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Oct 10, 2011 3:28 AM CST
|What a wonderful memory and story Sharon and I had no idea how molasses was made.
Old Mr. Keiter that lived up the road from us in OH made maple syrup and I remember the buckets on the trees when the sap was flowing and the smoke coming out of the building where he made it.
Hank and I have been talking about the moon the past few nights. I've been singing that old song - It's only a paper moon, under a cardboard sky
ALL THINGS PLANTS ~ Garden Art ~ Purslane & Portulaca ~ CUBITS ~ Trust in the Lord ~ Heart Strength ~
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Oct 10, 2011 9:23 AM CST
Gone But Not Forgotten
It's a really pretty time of year, nostalgic, too.
Oct 10, 2011 10:13 AM CST
|Ditto what Vic said (well, except for singing "paper" moon" part!) :>)
Nice reflection, Sharon, both in your memory sharing and in the moon pics!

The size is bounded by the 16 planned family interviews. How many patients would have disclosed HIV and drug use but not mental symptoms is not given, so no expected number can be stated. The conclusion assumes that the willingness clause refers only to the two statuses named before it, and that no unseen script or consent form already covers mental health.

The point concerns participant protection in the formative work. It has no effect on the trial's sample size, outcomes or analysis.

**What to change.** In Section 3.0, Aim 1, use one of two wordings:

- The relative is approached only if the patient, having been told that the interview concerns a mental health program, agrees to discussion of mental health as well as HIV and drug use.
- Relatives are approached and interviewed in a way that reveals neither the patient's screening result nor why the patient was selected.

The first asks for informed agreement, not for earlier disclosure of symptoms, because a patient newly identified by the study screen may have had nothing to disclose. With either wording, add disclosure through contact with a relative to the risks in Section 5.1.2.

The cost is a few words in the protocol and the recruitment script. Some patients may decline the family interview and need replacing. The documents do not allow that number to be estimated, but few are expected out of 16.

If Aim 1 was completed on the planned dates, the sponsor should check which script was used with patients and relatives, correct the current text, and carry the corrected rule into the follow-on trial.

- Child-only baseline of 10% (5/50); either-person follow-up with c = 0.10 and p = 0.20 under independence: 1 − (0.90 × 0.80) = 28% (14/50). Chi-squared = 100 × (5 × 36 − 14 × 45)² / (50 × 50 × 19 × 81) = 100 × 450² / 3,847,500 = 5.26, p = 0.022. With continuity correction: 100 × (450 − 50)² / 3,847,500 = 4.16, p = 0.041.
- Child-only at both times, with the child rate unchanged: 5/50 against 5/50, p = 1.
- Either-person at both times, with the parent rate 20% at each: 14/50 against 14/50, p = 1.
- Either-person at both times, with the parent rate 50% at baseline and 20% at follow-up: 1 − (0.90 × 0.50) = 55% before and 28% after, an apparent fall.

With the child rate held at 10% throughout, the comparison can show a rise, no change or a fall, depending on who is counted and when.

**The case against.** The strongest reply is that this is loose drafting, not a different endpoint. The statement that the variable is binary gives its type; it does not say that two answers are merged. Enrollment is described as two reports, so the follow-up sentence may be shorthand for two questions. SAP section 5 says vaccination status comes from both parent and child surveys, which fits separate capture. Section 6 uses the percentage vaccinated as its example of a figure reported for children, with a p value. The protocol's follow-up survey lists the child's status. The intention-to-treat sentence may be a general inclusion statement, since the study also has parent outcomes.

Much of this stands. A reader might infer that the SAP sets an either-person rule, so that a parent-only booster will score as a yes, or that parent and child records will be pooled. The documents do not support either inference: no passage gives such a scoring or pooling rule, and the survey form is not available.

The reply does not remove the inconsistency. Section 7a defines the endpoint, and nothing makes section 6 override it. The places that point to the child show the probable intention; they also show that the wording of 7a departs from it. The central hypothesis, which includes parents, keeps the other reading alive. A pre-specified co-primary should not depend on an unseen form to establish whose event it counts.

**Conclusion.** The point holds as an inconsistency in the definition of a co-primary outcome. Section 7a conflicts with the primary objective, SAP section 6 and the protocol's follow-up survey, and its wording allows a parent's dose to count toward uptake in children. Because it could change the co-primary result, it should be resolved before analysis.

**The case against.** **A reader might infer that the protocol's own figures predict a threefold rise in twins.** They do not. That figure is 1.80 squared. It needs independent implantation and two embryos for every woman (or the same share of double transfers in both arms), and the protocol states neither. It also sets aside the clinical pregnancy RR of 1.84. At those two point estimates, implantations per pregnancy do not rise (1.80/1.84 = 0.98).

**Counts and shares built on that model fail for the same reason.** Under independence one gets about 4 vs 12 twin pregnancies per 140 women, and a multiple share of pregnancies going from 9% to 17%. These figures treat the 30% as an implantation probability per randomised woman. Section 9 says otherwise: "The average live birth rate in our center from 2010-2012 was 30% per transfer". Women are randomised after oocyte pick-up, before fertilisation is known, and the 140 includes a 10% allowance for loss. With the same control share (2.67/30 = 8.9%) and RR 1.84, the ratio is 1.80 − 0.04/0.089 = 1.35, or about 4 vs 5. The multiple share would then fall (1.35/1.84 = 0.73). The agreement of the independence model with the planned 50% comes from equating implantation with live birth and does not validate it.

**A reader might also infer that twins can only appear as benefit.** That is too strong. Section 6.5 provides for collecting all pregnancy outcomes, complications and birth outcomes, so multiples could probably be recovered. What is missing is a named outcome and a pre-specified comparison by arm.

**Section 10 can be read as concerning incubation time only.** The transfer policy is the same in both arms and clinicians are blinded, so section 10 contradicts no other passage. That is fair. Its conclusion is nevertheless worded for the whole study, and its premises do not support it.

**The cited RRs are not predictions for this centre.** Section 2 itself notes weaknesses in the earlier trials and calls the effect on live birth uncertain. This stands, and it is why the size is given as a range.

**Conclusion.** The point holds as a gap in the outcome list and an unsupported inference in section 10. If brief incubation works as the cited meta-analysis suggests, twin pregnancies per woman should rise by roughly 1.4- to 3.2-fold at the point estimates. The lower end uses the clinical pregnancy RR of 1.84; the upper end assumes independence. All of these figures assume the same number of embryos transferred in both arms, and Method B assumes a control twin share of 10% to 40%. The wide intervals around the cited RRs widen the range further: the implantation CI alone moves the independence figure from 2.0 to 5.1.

I never made molasses, sounds like I missed out on a good time.
Oct 16, 2016 6:27 PM CST
|Yes, it is a nostalgic time of year Sharon. I am thinking about you tonight as I watch out my own kitchen window waiting to see the Hunter's Moon rise over the towering oaks. It's making me wait tonight too just as you waited 5 years ago and 60 years ago.
I'm sure you're waiting again for that moon to peep over the rim of trees above your head, waiting for it to light that holler. I can see you watching the smoke curl up from the fire and your nostrils flare at the sweet scent of the cane boiling.
Tonight we'll both be waiting and watching for that old moon to rise high enough to clear the trees and shine down painting everything with a silvery glow and casting moon shadows.
I'm glad you're home in your mountains my friend.
I am a strong believer in the simple fact is that what matters in this life is how we treat others. I think that's what living is all about. Not what I've done in my life but how I've treated others.
~~ Sharon Brown ~~
Oct 16, 2016 6:42 PM CST
|I'm thinking of you tonight too, Sharon. I'm glad to see Ann has posted a link over in Cubits to this story of yours. I smiled as I read the words, hearing them in your voice with its Kentucky drawl. I can't believe how much I miss you, Sharon.
Until we meet again...
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